Rivian shares leap in market debut, topping value of Ford, GM

In a stunning Wall Street debut, the value of electric truck maker Rivian now exceeds that of the traditional Detroit automakers
In a stunning Wall Street debut, the value of electric truck maker Rivian now exceeds that of the traditional Detroit automakers.

Electric truck maker Rivian soared in its Wall Street debut on Wednesday, making the company worth more than traditional automakers Ford and General Motors.

Shares in the company backed by Amazon and Ford leapt as high as 50 percent in its first day of trading, taking Rivian's market capitalization to more than $100 billion, if stock options and other convertible shares are taken into account—well above Detroit's legacy manufacturers.

The red-hot startup is taking advantage of investor enthusiasm for the electric vehicle sector, where star performer Tesla recently surpassed $1 trillion market capitalization.

Rivian had announced late Tuesday that it had raised $11.9 billion in its initial public offering, setting the share price at $78 in the largest IPO since 2014 when China's online giant Alibaba went public.

At the close of trading Wednesday, Rivian's shares had gained more than 29 percent to $100.73.

Rivian was founded in 2009 by Robert Scaringe, a car enthusiast who, after graduating from college, wanted to focus on less-polluting forms of transportation rather than the traditional automobile.

Backers view it as the next Tesla, but it has skeptics, as well.

"No one is even bothering to discuss unimportant issues like revenue or cash flow, preferring instead to rely on the 'dreams' that are being sold by the management and its advisors," said Richard Windsor of Radio Free Mobile.

EV enthusiasm

He attributes the rapid rise to investors with excess looking for promising returns.

"With no sales in the market, the Rivian team is also untested at the hardest task of all which is achieving scale, and Rivian needs to do this in spades if it ever hopes to grow into the valuation currently being attributed to it," said Windsor.

The company is indeed loss-making, but Gregori Volokhine, president of Meeschaert Financial Services, said it had benefited from the buzz around electric vehicles.

Rivian electric trucks are seen parked near the Nasdaq MarketSite building in Times Square, in New York City
Rivian electric trucks are seen parked near the Nasdaq MarketSite building in Times Square, in New York City.

"There is currently a huge demand for all ESG investments," Volokhine said, referring to the acronym that denotes investing in companies seen as socially and environmentally responsible.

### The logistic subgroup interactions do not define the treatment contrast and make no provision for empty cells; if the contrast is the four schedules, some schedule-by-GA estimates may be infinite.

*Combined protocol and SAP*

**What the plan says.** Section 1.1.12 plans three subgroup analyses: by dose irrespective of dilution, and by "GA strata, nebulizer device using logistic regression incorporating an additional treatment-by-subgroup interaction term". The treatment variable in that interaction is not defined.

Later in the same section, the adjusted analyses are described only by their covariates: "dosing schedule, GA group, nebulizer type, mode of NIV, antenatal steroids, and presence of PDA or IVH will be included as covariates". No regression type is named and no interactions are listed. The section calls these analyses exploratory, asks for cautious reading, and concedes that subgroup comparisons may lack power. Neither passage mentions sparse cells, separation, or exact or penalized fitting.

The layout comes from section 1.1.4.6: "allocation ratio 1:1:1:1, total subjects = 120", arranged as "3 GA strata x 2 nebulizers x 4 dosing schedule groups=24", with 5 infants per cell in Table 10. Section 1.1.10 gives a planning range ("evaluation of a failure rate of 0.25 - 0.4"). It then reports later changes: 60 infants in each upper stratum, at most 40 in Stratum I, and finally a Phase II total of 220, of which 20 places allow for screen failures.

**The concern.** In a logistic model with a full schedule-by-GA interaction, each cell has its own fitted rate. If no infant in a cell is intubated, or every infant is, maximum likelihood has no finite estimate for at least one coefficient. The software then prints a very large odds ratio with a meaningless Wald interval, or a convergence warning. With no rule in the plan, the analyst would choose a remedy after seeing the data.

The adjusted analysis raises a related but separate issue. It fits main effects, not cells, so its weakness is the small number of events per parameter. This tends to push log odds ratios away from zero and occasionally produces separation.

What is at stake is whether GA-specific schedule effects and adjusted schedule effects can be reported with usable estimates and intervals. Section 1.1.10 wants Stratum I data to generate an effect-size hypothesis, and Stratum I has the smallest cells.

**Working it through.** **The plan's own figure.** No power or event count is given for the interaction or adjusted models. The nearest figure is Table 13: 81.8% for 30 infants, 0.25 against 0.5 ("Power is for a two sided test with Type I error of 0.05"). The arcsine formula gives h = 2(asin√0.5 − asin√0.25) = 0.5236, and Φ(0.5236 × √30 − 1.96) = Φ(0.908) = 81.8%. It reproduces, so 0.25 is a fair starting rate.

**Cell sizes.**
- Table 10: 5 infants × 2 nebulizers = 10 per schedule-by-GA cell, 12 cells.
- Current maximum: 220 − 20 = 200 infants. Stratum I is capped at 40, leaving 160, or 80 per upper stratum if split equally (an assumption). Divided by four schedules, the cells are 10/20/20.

The company as of October 31 had delivered just 156 vehicles, mostly to company employees, all of which are currently produced at a plant in Normal, Illinois that it acquired from Mitsubishi in 2017.

Rivian delivered its first pickup, the R1T, in September, with plans to debut its R1S sport utility vehicle in December.

As of late October, it had an order backlog of 55,400 R1Ts and R1Ss that it expects to deliver by the end of 2023. Prices for the electric trucks and SUVs start from around $70,000.

Rivian also plans to deliver 100,000 vans to Amazon by 2030.

The next Tesla?

Despite the rising trend of sustainable investing, "there are not so many big companies" that completely meet the criteria, Volokhine said. General Electric, for example, manufactures clean wind turbines but also gas turbines.

Ford and GM have invested in electric vehicles, but most of their cars burn gasoline.

Like Elon Musk's firm, Rivian sells its cars directly, not through dealerships. However, Edmunds executive director of insights Jessica Caldwell said it may be premature to compare the two companies.

While Tesla released its first car "when no one else really cared about electric vehicles," Rivian "is coming out in a market that is more saturated," Caldwell told AFP.

"They're not going to catch anyone by surprise," she added.

Start-ups like Faraday and Fisker are also developing their own electric SUVs, but considering Tesla's soaring success, Caldwell conceded that traders' enthusiasm can be understood.

"All the investors kind of want to be a part of the next company that could show as much value as Tesla, and some people think that Rivian is that company," she said.


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